Like Snorri Sturluson stated in Gylfaginning, people's fate depended on the benevolence or the malevolence of particular norns. In Reginsmál, the water dwelling dwarf Andvari blames his plight on an evil norn, presumably one of the daughters of Dvalin:
Norns in Die Helden Und Götter Des Nordens, Oder: Das Buch Der Sagen by Amalia Schoppe, (1832)
Brynhild's solution was to have Gunnarr and his brothers, the lords of the Burgundians, kill Sigurd and afterwards to commit suicide in order to join Sigurd in the afterlife. Her brother Atli (Attila the Hun) avenged her death by killing the lords of the Burgundians, but since he was married to their sister Guðrún, Atli would soon be killed by her. In Guðrúnarkviða II, the Norns actively enter the series of events by informing Atli in a dream that his wife would kill him. The description of the dream begins with this stanza:
After having killed both her husband Atli and their sons, Guðrún blames the Norns for her misfortunes, as in Guðrúnarhvöt, where Guðrún talks of trying to escaping the wrath of the norns by trying to kill herself:
Guðrúnarhvöt deals with how Guðrún incited her sons to avenge the cruel death of their sister Svanhild. In Hamðismál, her sons' expedition to the Gothic king Ermanaric to exact vengeance is fateful. Knowing that he is about to die at the hands of the Goths, her son Sörli talks of the cruelty of the norns:
A hall stands there, fair, under the ash by the well, and out of that hall come three maids, who are called thus: Urdr, Verdandi, Skuld; these maids determine the period of men's lives: we call them Norns; but there are many norns: those who come to each child that is born, to appoint his life; these are of the race of the gods, but the second are of the Elf-people, and the third are of the kindred of the dwarves, as it is said here:
Then said Gangleri: "If the Norns determine the weirds of men, then they apportion exceeding unevenly, seeing that some have a pleasant and luxurious life, but others have little worldly goods or fame; some have long life, others short." Hárr said: "Good norns and of honorable race appoint good life; but those men that suffer evil fortunes are governed by evil norns."
The three main norns take water out of the well of Urd and water Yggdrasil:
It is further said that these Norns who dwell by the Well of Urdr take water of the well every day, and with it that clay which lies about the well, and sprinkle it over the Ash, to the end that its limbs shall not wither nor rot; for that water is so holy that all things which come there into the well become as white as the film which lies within the egg-shell,--as is here said:
I know an Ash standing
A high tree sprinkled
with snow-white clay;
Thence come the dews
in the dale that fall--
It stands ever green
above Urdr's Well.
That dew which falls from it onto the earth is called by men honey-dew, and thereon are bees nourished. Two fowls are fed in Urdr's Well: they are called Swans, and from those fowls has come the race of birds which is so called."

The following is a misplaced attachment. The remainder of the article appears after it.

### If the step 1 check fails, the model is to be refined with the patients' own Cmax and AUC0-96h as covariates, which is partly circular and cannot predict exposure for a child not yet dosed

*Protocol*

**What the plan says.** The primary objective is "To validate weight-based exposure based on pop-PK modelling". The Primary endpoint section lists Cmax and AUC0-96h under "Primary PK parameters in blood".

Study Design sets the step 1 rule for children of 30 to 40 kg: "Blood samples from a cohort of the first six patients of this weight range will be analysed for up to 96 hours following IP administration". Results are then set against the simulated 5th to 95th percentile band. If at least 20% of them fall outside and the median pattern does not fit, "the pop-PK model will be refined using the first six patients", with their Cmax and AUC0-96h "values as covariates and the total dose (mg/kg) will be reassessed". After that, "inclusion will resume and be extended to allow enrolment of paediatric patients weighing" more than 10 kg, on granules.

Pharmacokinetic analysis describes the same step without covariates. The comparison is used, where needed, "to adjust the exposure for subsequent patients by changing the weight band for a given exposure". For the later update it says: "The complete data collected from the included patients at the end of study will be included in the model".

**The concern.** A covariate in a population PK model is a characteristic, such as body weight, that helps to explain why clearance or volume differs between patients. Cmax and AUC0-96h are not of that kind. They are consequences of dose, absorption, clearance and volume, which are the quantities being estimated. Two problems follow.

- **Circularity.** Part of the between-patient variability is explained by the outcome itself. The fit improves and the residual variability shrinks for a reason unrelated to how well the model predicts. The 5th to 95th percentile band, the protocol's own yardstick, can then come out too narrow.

...and the youngest Norn, she who is called Skuld, ride ever to take the slain and decide fights...Faroese stamp by Anker Eli Petersen depicting the Norns (2003).
Snorri furthermore informs the reader that the youngest norn, Skuld, is in effect also a valkyrie, taking part in the selection of warriors from the slain:
These are called Valkyrs: them Odin sends to every battle; they determine men's feyness and award victory. Gudr and Róta and the youngest Norn, she who is called Skuld, ride ever to take the slain and decide fights.
Some of the legendary sagas also contain references to the norns. The Hervarar saga contains a poem named Hlöðskviða, where the Gothic king Angantýr defeats a Hunnish invasion led by his Hunnish half-brother Hlöðr. Knowing that his sister, the shieldmaidenHervör, is one of the casualties, Angantýr looks at his dead brother and laments the cruelty of the norns:
In younger legendary sagas, such as Norna-Gests þáttr and Hrólfs saga kraka, the norns appear to have been synonymous with völvas (witches, female shamans). In Norna-Gests þáttr, where they arrive at the birth of the hero to shape his destiny, the norns are not described as weaving the web of fate, instead Norna appears to be interchangeable and possibly a synonym of vala (völva).
One of the last legendary sagas to be written down, the Hrólfs saga kraka talks of the norns simply as evil witches. When the evil half-elven princess Skuld assembles her army to attack Hrólfr Kraki, it contains in addition to undead warriors, elves and norns.
This romantic representation of the norns depicts one of them (Verdandi according to the runes below) with wings, contrary to folklore.
Theories have been proposed that there is no foundation in Norse mythology for the notion that the three main norns should each be associated exclusively with the past, the present, and the future; rather, all three represent destiny as it is twined with the flow of time. Moreoever, theories have been proposed that the idea that there are three main norns may be due to a late influence from Greek and Roman mythology, where there are also spinning fate goddesses (Moirai and Parcae).